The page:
For the people of Chuuk and for students of religion and Micronesian culture, this book pulls together and makes available in English the somewhat scattered published accounts (largely in German), along with Goodenough's own (as yet unpublished) information about religious beliefs and ritual practices in pre-Christian Chuuk. The materials are presented in a way that seeks to document and illustrate a particular approach, a functional one, to understanding the kinds of human concerns that give rise to religious behavior. Simply to describe traditional beliefs and rituals without the relevant social background information leaves the reader without any feeling for what were the emotional concerns, engendered by life in Chuukese society, that ritual practices helped people address. Ward Goodenough offers a theoretical introduction, the necessary background information about Chuuk and the ways in which members of Chuukese society experienced themselves and their fellows, the world view and overall set of beliefs providing the intellectual framework within which ritual practices were formulated and understood, and the various bodies of ritual practices. He concludes the book with a summary that pulls together how the rituals described appear to related to the emotional concerns that growing up and living in Chuuk tended to create.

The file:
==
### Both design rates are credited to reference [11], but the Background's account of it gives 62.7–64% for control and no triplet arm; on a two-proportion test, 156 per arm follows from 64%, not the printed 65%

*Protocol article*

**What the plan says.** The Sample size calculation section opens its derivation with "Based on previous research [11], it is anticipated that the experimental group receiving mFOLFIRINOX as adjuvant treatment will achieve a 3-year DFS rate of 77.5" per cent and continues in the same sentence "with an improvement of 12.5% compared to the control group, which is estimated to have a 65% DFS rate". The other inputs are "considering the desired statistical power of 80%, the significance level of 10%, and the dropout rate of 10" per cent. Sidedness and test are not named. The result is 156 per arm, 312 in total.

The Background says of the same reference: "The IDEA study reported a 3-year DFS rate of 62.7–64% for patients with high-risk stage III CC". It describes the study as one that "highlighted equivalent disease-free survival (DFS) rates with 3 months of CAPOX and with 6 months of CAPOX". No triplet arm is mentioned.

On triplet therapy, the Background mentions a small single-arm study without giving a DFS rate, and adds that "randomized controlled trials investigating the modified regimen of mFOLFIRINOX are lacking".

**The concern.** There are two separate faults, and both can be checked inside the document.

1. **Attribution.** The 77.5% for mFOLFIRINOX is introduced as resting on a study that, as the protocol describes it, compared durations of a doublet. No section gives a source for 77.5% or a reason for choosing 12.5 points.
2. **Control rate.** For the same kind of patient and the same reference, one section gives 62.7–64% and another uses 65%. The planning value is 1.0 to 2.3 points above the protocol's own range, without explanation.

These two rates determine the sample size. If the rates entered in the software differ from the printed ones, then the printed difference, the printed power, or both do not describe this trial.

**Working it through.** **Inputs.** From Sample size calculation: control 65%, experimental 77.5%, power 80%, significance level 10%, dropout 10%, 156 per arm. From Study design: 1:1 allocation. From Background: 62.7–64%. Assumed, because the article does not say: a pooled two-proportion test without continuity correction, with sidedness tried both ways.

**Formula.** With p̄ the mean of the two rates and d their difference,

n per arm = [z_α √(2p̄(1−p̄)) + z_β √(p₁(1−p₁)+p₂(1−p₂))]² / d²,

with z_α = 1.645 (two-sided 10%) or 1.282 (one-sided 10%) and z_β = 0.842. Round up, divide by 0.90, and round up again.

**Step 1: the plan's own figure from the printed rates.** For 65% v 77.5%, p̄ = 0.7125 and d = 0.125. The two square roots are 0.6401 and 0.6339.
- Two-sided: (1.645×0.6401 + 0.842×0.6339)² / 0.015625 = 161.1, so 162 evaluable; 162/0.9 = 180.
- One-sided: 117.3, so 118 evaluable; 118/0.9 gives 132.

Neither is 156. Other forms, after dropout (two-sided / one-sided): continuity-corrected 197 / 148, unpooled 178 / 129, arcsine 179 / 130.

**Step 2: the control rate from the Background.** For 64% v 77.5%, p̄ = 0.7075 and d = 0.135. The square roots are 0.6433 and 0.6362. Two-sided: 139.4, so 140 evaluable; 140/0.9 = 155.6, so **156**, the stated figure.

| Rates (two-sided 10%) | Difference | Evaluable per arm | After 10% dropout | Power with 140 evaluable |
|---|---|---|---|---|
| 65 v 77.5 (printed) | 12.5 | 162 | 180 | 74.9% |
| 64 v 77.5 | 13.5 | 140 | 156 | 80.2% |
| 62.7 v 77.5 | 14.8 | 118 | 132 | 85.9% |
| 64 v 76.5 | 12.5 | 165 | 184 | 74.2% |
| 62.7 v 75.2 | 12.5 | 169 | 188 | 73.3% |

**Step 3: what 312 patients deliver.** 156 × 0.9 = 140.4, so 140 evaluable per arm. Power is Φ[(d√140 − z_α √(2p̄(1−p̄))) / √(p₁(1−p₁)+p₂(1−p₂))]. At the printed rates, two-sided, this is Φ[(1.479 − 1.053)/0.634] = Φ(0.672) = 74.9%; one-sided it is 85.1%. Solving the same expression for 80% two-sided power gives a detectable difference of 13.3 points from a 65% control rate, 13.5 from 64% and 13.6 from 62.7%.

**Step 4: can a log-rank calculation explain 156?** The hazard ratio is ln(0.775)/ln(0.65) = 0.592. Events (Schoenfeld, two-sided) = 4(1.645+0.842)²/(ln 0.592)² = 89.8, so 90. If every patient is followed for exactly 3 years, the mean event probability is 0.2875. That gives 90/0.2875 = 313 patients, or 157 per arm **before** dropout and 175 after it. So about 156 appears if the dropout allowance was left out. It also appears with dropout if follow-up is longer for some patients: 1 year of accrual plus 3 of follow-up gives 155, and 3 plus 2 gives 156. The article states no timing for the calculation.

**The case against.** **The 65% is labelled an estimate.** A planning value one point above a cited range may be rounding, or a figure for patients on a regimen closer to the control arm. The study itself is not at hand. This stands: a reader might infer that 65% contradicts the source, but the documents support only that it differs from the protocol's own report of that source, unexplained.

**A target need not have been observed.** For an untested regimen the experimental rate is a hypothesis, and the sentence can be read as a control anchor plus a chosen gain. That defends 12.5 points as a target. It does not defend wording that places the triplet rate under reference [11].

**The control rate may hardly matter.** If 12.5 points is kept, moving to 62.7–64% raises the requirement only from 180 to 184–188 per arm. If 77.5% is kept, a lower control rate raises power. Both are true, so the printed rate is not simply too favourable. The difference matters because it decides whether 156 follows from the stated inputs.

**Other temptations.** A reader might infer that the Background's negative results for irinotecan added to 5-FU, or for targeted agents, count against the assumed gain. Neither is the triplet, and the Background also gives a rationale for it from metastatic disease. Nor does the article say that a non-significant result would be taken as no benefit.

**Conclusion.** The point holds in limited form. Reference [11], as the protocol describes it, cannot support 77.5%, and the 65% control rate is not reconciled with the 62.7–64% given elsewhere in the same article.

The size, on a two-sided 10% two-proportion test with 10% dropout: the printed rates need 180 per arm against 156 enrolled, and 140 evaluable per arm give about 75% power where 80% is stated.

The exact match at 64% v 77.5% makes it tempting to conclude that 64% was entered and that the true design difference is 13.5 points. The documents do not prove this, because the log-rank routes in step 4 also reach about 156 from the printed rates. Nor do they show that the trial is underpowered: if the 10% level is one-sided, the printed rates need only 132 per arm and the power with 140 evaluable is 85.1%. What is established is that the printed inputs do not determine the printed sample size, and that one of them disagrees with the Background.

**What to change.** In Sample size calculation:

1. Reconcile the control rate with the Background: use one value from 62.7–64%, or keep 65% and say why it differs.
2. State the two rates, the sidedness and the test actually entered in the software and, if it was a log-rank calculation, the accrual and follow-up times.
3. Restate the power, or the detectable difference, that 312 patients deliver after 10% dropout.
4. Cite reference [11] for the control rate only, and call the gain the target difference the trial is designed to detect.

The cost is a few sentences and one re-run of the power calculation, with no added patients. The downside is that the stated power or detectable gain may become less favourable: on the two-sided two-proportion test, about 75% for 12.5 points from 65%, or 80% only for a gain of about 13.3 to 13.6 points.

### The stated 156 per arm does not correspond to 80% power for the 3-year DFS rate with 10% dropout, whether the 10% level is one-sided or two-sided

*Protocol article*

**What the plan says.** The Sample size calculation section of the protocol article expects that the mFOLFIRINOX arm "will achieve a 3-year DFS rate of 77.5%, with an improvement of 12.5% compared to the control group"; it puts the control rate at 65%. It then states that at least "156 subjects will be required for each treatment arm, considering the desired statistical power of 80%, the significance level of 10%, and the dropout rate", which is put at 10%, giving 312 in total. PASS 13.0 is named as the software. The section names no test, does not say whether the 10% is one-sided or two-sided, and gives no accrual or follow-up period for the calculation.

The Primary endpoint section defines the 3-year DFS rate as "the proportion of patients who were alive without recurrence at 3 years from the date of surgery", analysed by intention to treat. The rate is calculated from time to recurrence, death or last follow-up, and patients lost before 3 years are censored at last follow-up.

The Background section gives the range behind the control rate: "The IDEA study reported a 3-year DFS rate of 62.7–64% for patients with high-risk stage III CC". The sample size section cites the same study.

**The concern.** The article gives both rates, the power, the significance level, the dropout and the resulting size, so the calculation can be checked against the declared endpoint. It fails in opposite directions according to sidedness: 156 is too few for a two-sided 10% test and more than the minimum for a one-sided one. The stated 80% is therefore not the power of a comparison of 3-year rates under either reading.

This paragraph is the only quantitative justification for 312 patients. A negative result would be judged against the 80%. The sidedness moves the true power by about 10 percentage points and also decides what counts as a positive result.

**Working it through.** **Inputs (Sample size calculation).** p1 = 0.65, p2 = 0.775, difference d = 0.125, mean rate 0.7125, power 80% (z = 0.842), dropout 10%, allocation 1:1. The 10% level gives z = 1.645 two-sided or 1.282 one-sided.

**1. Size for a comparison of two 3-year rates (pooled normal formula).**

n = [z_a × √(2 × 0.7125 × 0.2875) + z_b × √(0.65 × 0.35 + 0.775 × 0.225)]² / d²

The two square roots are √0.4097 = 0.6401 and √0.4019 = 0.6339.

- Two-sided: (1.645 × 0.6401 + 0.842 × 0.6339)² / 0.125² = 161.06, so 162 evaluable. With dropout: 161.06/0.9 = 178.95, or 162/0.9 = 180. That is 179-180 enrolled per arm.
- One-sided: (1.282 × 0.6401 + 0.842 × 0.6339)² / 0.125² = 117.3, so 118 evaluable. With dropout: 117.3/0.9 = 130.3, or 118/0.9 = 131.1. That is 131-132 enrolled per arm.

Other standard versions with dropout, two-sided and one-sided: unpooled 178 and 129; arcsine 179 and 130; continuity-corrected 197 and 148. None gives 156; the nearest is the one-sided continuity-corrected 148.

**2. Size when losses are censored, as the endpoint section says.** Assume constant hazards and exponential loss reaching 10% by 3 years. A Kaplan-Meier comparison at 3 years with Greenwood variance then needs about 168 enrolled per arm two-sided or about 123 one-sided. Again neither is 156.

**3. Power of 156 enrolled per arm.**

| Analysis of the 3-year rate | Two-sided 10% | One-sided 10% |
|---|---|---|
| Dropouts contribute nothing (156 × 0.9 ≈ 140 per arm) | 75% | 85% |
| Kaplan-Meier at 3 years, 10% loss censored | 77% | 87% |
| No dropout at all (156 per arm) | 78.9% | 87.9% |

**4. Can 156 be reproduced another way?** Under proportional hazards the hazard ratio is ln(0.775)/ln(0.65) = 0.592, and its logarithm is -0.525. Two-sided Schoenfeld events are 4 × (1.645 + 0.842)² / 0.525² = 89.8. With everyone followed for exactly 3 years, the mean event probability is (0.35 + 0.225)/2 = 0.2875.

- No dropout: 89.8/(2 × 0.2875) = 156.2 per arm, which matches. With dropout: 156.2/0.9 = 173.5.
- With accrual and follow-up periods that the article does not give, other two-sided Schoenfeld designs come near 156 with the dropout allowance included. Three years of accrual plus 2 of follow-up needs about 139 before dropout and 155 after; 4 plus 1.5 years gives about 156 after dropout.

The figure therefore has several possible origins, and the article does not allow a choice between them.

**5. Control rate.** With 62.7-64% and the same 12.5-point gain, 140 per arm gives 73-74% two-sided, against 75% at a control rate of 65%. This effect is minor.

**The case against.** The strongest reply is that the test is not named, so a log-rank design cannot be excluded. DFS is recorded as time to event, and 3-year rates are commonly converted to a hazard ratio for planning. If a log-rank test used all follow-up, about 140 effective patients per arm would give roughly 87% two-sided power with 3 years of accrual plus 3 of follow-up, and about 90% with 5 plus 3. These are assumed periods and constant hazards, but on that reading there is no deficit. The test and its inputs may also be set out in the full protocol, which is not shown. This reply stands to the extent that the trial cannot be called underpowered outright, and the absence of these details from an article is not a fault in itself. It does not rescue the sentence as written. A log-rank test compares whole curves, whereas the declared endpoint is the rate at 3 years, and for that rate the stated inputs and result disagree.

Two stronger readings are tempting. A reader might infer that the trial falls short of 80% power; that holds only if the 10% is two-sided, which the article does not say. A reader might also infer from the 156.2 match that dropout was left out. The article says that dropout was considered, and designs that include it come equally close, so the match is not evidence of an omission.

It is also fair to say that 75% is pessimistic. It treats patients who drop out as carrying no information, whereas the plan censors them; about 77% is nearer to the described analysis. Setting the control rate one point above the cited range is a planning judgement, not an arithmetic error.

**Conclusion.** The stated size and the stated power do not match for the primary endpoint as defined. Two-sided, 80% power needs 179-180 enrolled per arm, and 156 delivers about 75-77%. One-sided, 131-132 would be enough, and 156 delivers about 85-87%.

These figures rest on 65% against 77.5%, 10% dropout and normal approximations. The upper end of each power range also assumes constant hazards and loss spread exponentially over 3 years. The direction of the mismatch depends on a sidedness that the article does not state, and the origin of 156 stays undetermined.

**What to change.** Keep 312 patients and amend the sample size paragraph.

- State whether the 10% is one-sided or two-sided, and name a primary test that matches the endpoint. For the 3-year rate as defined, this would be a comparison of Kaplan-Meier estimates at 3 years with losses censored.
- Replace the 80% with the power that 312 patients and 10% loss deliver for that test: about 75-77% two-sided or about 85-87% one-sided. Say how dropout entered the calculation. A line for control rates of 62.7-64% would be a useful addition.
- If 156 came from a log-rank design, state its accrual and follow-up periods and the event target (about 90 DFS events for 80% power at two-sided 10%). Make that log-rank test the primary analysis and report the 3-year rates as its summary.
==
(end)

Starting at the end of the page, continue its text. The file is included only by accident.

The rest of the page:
This book presents new understandings from recent research in archaeology, linguistics, & experimental ethnology regarding the prehistoric settlement of the Pacific Islands. It reviews evidence of a locally developed, food producing economy & maritime trade in western Melanesia of great antiquity. It discusses evidence of the coming of traders & colonizers from southern China & Taiwan who spoke Austronesian languages into the same area about 4,000 years ago & their subsequent spread into remoter Oceania about 3,500 years ago. It reviews what has been learned from experimental voyaging in replicas of ancient double-hulled sailing vessels without navigational instruments & about how eastern Polynesia could have been settled by deliberate exploration. It shows what historical linguistics reveals about proto-Austronesian society & culture & relates it to the archaeological record of southern China. Finally, it presents challenging hypotheses regarding the emergence & spread of neolithic rice cultivators throughout Southern China, a development that laid the foundation for the subsequent spread of Austronesian people into the outer Pacific.